After the Battle: Cannes Review

After the Battle

The most overtly political film in Competition, Yousry Nasrallah’s drama focuses on the meeting of two men from opposite sides of the country’s conflict: a solider who attacked anti-government protestors and a liberal member of Cairo’s reformist elite.

Resonating with layers of personal and political meaning, the messy aftermath of the Egyptian revolution is captured with immediacy and excitement in the story of a horseman who attacked the demonstrators.

Egypt's premiere director Yousry Nasrallah and scriptwriter Omar Schama tackle the aftermath of the Arab Spring in this in Competition film.

It may be too soon to come to terms with the confused aftermath of the Arab Spring, a major undertaking that Egypt’s premiere director Yousry Nasrallah and scriptwriter Omar Schama tackle with intelligence and passionate boldness in After the Battle

Set in the highly charged political atmosphere of today’s Cairo, the tale of a young middle-class woman activist and her reckless entanglement with a lower-class anti-revolutionary bursts at the seams with ideas and impressions lifted directly from Tahrir Square, breathlessly thrusting the viewer into the midst of current events. Though too excited and involved to balance history and fiction, the film has enough atmosphere and topical fascination to ride the wave of international curiosity in the region. It should translate into wide art house release, especially in Europe and Arab territories.

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The film’s great merit is Nasrallah’s consummate story-telling, which allows non-Egyptian audiences an easy entry point into the familiar sight of thousands of demonstrators who, in February of 2011, were violently charged by horsemen in what has come to be known as “the Battle of the Camel.” The impetuous Rim (Meena Chalaby) goes with her friend Dina (Jordanian actress Phaedra) to distribute fodder to hungry horses in the ancient village of Nazlet, in the shadow of the Pyramids. Now that the tourists who once hired them have disappeared, the horsemen are so poor they can no longer afford to feed their mounts. Here she meets the strapping, guileless rider Mahmoud (Bassem Samra) and they exchange a forbidden kiss in the night.

Their promised affair fizzles, without completely dying out, when Rim discovers he has a family and tries to educate the lot to participate in the revolution. Tahrir Square has forever changed their lives, though not for the better, because Mahmoud was pulled off his horse while attacking the demonstrators and beaten. A video of his humiliation is on You Tube, for which his sons are mocked and beaten in school. His spirited young wife Fatma (Nahed El Sebai) just wants things to return to normal.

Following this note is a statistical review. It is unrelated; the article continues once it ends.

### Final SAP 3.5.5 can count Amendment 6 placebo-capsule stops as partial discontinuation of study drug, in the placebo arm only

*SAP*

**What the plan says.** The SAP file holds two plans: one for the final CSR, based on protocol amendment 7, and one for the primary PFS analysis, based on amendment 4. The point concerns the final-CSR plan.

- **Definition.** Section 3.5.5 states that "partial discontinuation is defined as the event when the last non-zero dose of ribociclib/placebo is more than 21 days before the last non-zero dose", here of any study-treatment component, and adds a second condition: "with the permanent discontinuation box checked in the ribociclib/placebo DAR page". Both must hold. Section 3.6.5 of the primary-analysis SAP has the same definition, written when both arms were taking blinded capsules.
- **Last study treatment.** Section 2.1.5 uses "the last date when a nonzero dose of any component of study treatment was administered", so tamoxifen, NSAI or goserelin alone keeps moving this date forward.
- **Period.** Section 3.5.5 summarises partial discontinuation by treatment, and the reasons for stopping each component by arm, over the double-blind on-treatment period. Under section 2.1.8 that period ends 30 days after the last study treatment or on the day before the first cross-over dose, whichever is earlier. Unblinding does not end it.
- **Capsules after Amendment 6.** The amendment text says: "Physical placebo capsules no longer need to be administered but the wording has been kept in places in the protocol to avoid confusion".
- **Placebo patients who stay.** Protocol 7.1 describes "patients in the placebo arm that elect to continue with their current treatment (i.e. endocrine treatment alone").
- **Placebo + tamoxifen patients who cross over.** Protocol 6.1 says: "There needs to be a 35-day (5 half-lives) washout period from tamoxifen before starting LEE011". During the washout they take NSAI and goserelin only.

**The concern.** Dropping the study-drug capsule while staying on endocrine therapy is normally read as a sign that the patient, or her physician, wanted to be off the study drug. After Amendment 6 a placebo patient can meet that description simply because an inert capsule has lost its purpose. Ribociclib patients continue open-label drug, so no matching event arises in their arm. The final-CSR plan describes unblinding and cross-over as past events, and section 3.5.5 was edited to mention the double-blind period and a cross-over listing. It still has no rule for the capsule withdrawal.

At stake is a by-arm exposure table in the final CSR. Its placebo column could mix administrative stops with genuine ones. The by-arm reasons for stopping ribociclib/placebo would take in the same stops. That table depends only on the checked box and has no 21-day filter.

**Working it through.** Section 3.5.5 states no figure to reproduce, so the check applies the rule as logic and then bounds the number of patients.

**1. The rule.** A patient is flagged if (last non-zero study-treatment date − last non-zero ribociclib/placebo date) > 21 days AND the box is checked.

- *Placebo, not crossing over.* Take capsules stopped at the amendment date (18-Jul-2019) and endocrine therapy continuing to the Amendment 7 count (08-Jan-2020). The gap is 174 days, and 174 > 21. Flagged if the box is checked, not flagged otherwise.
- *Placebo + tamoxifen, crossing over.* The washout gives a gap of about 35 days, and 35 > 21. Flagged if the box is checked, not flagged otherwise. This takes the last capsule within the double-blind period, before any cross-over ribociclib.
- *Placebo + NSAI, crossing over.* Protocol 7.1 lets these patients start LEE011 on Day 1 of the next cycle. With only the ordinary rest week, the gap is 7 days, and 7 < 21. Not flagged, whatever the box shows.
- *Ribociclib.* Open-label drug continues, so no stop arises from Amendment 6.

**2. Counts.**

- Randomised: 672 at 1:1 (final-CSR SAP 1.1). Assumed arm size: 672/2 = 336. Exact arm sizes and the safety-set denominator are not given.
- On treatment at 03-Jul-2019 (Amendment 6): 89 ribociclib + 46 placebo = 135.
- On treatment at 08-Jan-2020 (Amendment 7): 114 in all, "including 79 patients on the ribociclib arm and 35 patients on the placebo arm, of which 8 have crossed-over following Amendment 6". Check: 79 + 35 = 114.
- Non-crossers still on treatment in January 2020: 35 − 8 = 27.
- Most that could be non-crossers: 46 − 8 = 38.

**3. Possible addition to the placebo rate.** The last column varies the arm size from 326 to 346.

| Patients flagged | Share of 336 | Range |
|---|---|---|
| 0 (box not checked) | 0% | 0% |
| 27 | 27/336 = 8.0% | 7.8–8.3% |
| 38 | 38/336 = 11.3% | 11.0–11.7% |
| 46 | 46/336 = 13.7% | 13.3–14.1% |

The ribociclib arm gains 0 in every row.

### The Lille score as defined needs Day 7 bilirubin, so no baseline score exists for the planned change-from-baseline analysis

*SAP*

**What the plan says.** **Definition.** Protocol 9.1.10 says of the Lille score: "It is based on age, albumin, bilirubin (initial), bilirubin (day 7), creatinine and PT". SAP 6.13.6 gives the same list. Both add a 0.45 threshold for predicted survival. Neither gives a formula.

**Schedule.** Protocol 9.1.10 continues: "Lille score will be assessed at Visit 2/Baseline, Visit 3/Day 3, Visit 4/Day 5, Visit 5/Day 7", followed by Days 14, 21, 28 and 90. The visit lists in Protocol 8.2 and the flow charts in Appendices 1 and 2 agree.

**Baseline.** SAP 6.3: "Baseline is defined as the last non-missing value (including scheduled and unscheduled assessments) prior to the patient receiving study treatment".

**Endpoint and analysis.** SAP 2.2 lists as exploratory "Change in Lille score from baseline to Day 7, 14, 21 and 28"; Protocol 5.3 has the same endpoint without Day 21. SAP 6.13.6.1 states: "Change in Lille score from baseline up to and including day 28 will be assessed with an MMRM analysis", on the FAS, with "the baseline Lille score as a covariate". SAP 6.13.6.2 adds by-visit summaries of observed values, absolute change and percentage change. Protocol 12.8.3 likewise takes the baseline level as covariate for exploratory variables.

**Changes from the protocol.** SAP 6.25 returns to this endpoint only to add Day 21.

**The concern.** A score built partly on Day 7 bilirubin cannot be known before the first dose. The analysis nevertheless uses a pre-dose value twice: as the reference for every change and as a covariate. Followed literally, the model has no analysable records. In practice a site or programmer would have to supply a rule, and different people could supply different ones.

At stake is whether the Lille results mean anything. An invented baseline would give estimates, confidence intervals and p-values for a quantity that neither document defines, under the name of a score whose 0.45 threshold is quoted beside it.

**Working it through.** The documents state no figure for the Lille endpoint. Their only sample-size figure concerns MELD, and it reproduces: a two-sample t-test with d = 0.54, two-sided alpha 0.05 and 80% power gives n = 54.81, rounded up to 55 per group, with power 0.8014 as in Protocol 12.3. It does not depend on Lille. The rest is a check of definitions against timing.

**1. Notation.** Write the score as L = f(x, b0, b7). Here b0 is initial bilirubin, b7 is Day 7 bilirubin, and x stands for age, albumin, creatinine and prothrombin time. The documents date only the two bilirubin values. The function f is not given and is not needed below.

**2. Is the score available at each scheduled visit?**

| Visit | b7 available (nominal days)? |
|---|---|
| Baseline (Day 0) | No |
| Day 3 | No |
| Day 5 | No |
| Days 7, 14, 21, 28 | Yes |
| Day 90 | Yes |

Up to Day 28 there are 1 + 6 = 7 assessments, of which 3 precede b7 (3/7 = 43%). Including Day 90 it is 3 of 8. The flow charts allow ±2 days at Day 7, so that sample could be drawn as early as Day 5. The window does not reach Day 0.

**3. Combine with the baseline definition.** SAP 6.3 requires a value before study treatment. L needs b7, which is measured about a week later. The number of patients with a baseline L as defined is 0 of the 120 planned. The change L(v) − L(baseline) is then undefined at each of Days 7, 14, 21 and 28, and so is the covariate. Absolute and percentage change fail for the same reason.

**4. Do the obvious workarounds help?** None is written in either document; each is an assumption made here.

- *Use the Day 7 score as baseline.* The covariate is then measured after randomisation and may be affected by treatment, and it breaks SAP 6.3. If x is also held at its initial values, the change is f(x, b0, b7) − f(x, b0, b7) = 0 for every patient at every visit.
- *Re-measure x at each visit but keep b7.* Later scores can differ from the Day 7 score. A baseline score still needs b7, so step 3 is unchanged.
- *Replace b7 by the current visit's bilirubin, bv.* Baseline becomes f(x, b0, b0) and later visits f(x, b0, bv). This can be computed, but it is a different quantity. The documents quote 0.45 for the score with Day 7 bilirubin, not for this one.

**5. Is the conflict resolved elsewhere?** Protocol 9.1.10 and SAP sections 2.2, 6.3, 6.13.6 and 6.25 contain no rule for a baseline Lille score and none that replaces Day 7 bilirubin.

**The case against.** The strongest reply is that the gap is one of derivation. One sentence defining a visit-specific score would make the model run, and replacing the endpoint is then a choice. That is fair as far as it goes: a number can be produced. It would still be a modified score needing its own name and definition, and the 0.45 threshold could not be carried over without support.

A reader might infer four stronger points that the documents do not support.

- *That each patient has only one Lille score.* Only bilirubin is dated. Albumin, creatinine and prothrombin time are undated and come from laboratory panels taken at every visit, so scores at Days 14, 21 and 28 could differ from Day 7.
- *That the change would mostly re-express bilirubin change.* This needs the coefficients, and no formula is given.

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The characters are all complexly drawn to illustrate their vast social divide, and the scenes set in Nazlet go deep into the fabric of Egypt’s materially poor but humanly vibrant under-class, associated with the enduring sands and stones of Giza. Nasrallah manages to use the Pyramids as a natural backdrop to the action, and the inhabitants (jeered at as thugs and tomb-raiders by Rim’s middle-class friends) have an elemental relationship to the ancient world that recalls Shadi Abdel-Salam’s recently restored classic The Mummy, another film about Egyptians attempting to reclaim their history. Specifically, the locals want the government to knock down a concrete wall separating their village from the Pyramids and the tourists who are their livelihood – a wall that looks a lot like the one in Israel, sheltering tourists who no longer arrive.

While Chalaby’s Rim gives women’s issues a central role in the film, her brassy self-consciousness doesn’t earn sympathy points and borders on over-acting. Far more effective is Samra, who draws the emotional Mahmoud as a strong but tragic character in the neorealist mold. Riding his horse at a fancy dressage, he is shamefully banned as a jinx by the powerful local boss Haj Abdallah (stage actor Salah Abdallah), to whom he grovels and later begs for a job in a chillingly realistic scene. El Sebai’s Fatma has the same charming smile of subservience – their poverty is real and there is no room for noble attitudes with two kids and a horse to feed.           

Venue: Cannes Film Festival (In Competition), May 16, 2012.
Production companies: New Century Production, Dollar Films, Siecle Productions, Studio 37, France 3 Cinema
Cast: Meena Chalaby, Bassem Samra, Nahed El Sebai, Salah Abdallah, Phaedra.
Director: Yousry Nasrallah
Screenwriters: Yousry Nasrallah, Omar Schama
Producers: Walid El-Kordy, Georges-Marc Benamou
Associate producer: Jerome Clement
Director of photography: Samir Bahsan
Production designer: Mohamed Atteya
Costumes: Nahed Nasrallah
Editor: Mona Rabi
Music. Tamer Karawan
Sales Agent: MK2 – Studio 37
No rating, 122 minutes.